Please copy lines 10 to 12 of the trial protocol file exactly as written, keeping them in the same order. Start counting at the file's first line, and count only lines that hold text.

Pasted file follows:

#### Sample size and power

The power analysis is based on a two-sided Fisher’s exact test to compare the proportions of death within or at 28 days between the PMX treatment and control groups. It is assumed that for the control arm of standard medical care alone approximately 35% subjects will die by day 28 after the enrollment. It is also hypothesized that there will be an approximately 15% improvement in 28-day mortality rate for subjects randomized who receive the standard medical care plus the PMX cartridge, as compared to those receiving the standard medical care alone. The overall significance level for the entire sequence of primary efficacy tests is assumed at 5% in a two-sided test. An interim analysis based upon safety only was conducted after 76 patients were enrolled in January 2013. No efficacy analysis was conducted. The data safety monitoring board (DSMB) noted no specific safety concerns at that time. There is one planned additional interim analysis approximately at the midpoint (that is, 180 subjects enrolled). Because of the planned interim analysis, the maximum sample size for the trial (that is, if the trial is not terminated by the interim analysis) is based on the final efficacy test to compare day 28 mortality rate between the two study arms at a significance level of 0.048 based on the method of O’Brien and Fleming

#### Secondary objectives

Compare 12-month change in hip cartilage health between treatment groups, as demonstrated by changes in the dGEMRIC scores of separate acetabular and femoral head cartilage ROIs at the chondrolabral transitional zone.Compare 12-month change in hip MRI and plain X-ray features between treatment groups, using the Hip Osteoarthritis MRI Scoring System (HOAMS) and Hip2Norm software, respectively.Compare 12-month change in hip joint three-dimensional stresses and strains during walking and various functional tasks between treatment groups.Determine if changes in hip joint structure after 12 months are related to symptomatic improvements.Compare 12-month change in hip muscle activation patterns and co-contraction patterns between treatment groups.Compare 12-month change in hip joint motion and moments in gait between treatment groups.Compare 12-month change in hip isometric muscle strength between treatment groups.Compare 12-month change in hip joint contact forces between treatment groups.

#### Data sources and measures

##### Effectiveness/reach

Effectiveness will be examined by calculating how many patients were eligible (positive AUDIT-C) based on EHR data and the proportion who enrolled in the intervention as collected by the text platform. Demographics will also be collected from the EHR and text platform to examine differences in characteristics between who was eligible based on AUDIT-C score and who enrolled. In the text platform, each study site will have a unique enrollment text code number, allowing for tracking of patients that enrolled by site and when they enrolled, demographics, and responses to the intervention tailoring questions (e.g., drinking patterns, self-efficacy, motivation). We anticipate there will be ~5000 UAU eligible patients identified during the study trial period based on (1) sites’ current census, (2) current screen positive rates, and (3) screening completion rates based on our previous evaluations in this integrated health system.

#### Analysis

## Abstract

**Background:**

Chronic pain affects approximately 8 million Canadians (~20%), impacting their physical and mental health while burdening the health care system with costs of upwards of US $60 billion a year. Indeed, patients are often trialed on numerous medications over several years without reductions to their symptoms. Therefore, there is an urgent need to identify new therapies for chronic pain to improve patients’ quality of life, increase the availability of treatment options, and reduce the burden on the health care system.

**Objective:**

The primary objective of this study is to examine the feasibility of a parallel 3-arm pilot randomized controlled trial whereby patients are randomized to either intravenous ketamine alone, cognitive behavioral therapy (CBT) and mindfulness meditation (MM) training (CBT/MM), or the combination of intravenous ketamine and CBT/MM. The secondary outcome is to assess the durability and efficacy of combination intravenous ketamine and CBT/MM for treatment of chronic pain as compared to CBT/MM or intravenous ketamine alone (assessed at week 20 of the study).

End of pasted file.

**Background:**

Chronic pain affects approximately 8 million Canadians (~20%), impacting their physical and mental health while burdening the health care system with costs of upwards of US $60 billion a year. Indeed, patients are often trialed on numerous medications over several years without reductions to their symptoms. Therefore, there is an urgent need to identify new therapies for chronic pain to improve patients’ quality of life, increase the availability of treatment options, and reduce the burden on the health care system.

**Objective:**